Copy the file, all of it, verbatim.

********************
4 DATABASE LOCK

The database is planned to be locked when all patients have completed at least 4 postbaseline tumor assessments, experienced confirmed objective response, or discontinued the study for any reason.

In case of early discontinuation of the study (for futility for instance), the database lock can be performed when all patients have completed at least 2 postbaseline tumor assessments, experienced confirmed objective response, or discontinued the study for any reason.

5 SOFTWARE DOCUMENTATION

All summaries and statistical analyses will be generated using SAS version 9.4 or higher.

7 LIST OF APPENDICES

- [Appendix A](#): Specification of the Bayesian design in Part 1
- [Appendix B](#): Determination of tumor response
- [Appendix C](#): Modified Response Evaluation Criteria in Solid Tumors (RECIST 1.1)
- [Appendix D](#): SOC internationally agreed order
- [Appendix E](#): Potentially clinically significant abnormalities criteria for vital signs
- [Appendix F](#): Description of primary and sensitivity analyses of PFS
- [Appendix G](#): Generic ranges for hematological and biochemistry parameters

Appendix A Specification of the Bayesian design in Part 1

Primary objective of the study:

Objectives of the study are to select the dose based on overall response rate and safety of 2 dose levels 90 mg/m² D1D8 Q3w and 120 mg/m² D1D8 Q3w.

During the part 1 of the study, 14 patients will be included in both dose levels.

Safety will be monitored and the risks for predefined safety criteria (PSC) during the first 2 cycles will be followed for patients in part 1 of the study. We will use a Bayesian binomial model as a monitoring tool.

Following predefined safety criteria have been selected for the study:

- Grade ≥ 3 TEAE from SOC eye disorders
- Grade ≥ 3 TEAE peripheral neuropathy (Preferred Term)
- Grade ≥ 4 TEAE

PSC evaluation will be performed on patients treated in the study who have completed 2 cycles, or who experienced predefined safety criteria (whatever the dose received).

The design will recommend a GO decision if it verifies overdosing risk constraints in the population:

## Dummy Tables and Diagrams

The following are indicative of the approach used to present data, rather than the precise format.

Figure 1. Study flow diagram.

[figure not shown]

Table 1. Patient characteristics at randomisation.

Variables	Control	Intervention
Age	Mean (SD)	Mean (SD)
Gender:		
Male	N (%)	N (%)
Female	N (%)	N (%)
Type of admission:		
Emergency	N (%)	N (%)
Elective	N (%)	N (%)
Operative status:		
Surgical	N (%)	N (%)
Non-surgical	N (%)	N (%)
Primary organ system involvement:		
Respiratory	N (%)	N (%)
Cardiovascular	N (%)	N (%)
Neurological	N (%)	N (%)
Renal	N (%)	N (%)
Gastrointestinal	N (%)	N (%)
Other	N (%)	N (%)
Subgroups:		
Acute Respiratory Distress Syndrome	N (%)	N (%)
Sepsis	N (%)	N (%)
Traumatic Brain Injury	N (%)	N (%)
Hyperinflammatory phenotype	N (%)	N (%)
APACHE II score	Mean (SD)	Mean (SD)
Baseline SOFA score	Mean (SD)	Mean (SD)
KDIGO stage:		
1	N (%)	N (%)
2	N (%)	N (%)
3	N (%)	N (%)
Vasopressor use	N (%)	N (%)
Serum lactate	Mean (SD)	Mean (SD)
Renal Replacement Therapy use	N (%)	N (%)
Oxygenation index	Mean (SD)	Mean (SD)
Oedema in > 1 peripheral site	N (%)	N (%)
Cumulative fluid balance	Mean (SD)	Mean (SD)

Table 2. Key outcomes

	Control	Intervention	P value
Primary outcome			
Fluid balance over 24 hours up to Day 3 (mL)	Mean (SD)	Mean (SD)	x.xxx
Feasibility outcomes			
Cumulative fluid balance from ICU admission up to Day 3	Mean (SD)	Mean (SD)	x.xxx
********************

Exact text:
4 DATABASE LOCK

The database is planned to be locked when all patients have completed at least 4 postbaseline tumor assessments, experienced confirmed objective response, or discontinued the study for any reason.

In case of early discontinuation of the study (for futility for instance), the database lock can be performed when all patients have completed at least 2 postbaseline tumor assessments, experienced confirmed objective response, or discontinued the study for any reason.

5 SOFTWARE DOCUMENTATION

All summaries and statistical analyses will be generated using SAS version 9.4 or higher.

7 LIST OF APPENDICES

- [Appendix A](#): Specification of the Bayesian design in Part 1
- [Appendix B](#): Determination of tumor response
- [Appendix C](#): Modified Response Evaluation Criteria in Solid Tumors (RECIST 1.1)
- [Appendix D](#): SOC internationally agreed order
- [Appendix E](#): Potentially clinically significant abnormalities criteria for vital signs
- [Appendix F](#): Description of primary and sensitivity analyses of PFS
- [Appendix G](#): Generic ranges for hematological and biochemistry parameters

Appendix A Specification of the Bayesian design in Part 1

Primary objective of the study:

Objectives of the study are to select the dose based on overall response rate and safety of 2 dose levels 90 mg/m² D1D8 Q3w and 120 mg/m² D1D8 Q3w.

During the part 1 of the study, 14 patients will be included in both dose levels.

Safety will be monitored and the risks for predefined safety criteria (PSC) during the first 2 cycles will be followed for patients in part 1 of the study. We will use a Bayesian binomial model as a monitoring tool.

Following predefined safety criteria have been selected for the study:

- Grade ≥ 3 TEAE from SOC eye disorders
- Grade ≥ 3 TEAE peripheral neuropathy (Preferred Term)
- Grade ≥ 4 TEAE

PSC evaluation will be performed on patients treated in the study who have completed 2 cycles, or who experienced predefined safety criteria (whatever the dose received).

The design will recommend a GO decision if it verifies overdosing risk constraints in the population:

## Dummy Tables and Diagrams

The following are indicative of the approach used to present data, rather than the precise format.

Figure 1. Study flow diagram.

[figure not shown]

Table 1. Patient characteristics at randomisation.

Variables	Control	Intervention
Age	Mean (SD)	Mean (SD)
Gender:		
Male	N (%)	N (%)
Female	N (%)	N (%)
Type of admission:		
Emergency	N (%)	N (%)
Elective	N (%)	N (%)
Operative status:		
Surgical	N (%)	N (%)
Non-surgical	N (%)	N (%)
Primary organ system involvement:		
Respiratory	N (%)	N (%)
Cardiovascular	N (%)	N (%)
Neurological	N (%)	N (%)
Renal	N (%)	N (%)
Gastrointestinal	N (%)	N (%)
Other	N (%)	N (%)
Subgroups:		
Acute Respiratory Distress Syndrome	N (%)	N (%)
Sepsis	N (%)	N (%)
Traumatic Brain Injury	N (%)	N (%)
Hyperinflammatory phenotype	N (%)	N (%)
APACHE II score	Mean (SD)	Mean (SD)
Baseline SOFA score	Mean (SD)	Mean (SD)
KDIGO stage:		
1	N (%)	N (%)
2	N (%)	N (%)
3	N (%)	N (%)
Vasopressor use	N (%)	N (%)
Serum lactate	Mean (SD)	Mean (SD)
Renal Replacement Therapy use	N (%)	N (%)
Oxygenation index	Mean (SD)	Mean (SD)
Oedema in > 1 peripheral site	N (%)	N (%)
Cumulative fluid balance	Mean (SD)	Mean (SD)

Table 2. Key outcomes

	Control	Intervention	P value
Primary outcome			
Fluid balance over 24 hours up to Day 3 (mL)	Mean (SD)	Mean (SD)	x.xxx
Feasibility outcomes			
Cumulative fluid balance from ICU admission up to Day 3	Mean (SD)	Mean (SD)	x.xxx